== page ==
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Tips For Being a Good Wedding Guest

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It may come as a surprise, but sometimes wedding guests don’t behave as they should.  It isn’t just Uncle Bob who visits the open bar to frequently and ends up hitting on all the bridesmaids, but other guests do a bit more subtle things before, during and after a wedding that result in them being labeled a good or bad guest.  Below are seven easy things a wedding guest can do to ensure that the bride and the groom remain thankful they sent an invite.

1. Respond Timely.  There is nothing worse for the bride and groom who are waiting everyday for a response card to come in the mail.  All plans hinge on the number of guests who will actually be attending their wedding.  If the budget is tight, it could even be a matter of what entree will be served at the reception or what dress to buy.  So, if you know the answer to the question of “Will you be attending,” answer quickly and allow the bride and groom a bit of reprieve from the stress of planning their wedding.

2. Select a gift from the registry – do not go rogue.  Couples today are typically older and more established than in years past.  This means that most will have the basics to cook in the kitchen and operate in the bathroom.  What they have selected for their registry are items they really need or may just really want.  If a guest goes rogue and selects something believed to be needed/wanted by the bride and groom, the gift may end up being a duplication of something already found in their homes or even worse, could be something they have absolutely no use for.

3. Go to the Ceremony, not just the reception.  If the couple is getting married at one location and a few hours later is having the reception at a different location, always make an effort to attend the ceremony and not just the reception.  The invitation was for the ceremony and oh by the way, a party to celebrate “The Ceremony” will follow.  Skipping the ceremony just because it maybe the less appealing of the two events, is somewhat rude.  The bride and groom hold the ceremony portion of their day with understandable revere and all guests invited should do the same.

4. Honor the Invitation. Acknowledging the verbiage used in the invitation is one of the most important items on the list.  If it is addressed to just the guest and does not mention that another person can attend then respect their wishes and go solo.  Or, if the invitation is just addressed to Mr. and Mrs., do not assume it is a family event and RSVP that the kids will be attending as well.  I had a friend who sent out invitations correctly addressed to a couple who then sent back the RSVP with their children’s names as well.  It was all the talk at the bridesmaids’ dress fitting appointment.  The bride could not believe how rude the couple had been by not respecting her wishes and including kids at her adult only wedding.  Ironically, years later, that same friend attended my adult only reception with her 9 month old baby…….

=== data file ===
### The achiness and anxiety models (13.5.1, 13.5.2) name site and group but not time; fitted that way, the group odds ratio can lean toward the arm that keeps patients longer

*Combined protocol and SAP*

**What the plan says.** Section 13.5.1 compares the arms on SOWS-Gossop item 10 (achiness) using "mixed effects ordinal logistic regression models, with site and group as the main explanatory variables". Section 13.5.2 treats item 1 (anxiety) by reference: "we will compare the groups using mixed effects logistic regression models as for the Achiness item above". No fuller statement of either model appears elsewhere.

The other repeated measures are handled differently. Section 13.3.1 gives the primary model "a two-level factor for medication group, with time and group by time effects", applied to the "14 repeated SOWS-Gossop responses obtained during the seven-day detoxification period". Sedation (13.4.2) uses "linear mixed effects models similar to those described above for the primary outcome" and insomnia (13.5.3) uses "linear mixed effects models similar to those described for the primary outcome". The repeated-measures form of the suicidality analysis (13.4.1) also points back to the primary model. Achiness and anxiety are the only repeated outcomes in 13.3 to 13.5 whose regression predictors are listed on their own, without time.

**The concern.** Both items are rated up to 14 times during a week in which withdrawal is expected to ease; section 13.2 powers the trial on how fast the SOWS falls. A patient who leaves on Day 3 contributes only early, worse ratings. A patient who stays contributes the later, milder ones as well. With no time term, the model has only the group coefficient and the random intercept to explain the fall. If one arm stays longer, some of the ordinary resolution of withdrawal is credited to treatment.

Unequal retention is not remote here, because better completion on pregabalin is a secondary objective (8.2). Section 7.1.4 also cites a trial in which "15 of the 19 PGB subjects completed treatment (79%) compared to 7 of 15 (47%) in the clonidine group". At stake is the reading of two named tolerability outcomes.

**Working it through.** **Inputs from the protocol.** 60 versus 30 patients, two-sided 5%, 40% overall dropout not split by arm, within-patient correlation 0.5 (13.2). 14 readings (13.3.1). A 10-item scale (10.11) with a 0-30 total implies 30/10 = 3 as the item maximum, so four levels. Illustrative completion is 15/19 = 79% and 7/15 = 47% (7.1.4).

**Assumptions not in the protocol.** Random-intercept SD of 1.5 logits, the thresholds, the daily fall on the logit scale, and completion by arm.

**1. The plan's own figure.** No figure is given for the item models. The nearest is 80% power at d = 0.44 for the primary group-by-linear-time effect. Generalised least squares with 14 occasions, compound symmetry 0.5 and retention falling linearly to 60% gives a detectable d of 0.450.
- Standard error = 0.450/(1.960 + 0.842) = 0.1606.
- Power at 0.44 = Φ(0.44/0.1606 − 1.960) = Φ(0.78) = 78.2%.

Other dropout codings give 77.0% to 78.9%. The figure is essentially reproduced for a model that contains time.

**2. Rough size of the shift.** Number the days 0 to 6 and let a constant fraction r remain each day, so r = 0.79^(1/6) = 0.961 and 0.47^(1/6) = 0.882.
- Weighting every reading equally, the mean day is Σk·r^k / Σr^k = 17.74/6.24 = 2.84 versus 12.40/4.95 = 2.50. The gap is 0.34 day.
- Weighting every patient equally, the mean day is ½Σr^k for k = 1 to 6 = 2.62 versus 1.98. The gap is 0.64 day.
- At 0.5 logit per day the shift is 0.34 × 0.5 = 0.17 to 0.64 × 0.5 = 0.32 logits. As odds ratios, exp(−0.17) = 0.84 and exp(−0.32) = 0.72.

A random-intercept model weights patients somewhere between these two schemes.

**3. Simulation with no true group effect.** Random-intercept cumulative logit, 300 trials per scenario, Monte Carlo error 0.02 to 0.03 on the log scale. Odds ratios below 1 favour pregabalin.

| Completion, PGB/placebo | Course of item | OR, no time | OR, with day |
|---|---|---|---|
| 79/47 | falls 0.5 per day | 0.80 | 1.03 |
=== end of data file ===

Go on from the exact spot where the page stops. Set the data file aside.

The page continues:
5. Whatever is asked of the guests at the reception, do it with gusto!  Part of the fun at a reception is always based on the participation and enthusiasm of the guests.  If the bride and groom ask for everyone to take pictures of the reception, make sure the cameras are flashing at every turn.  If the Macarena is played, get up and dance like it is the first Macarena ever played at a wedding reception.

6. Send a Thank you note.  This might sound odd since it was the bride and groom who got the presents, but the wedding invitations were sent as an invite to a celebration.  Typically dinner has been provided and dancing even. (Don’t forget the Macarena advice from Tip 5)  If the ceremony and party were enjoyed, thank the couple.  It will not only be a surprise to them when they receive it, but it will let them know how much all their planning and effort paid off – Their wedding was enjoyed by all!

7.  Last but not least, for the love of humanity – Put down those cell phones, IPad’s and whatever else wasn’t around 20 years ago!

Take these words of advice and the bride and groom will never regret the invitation.

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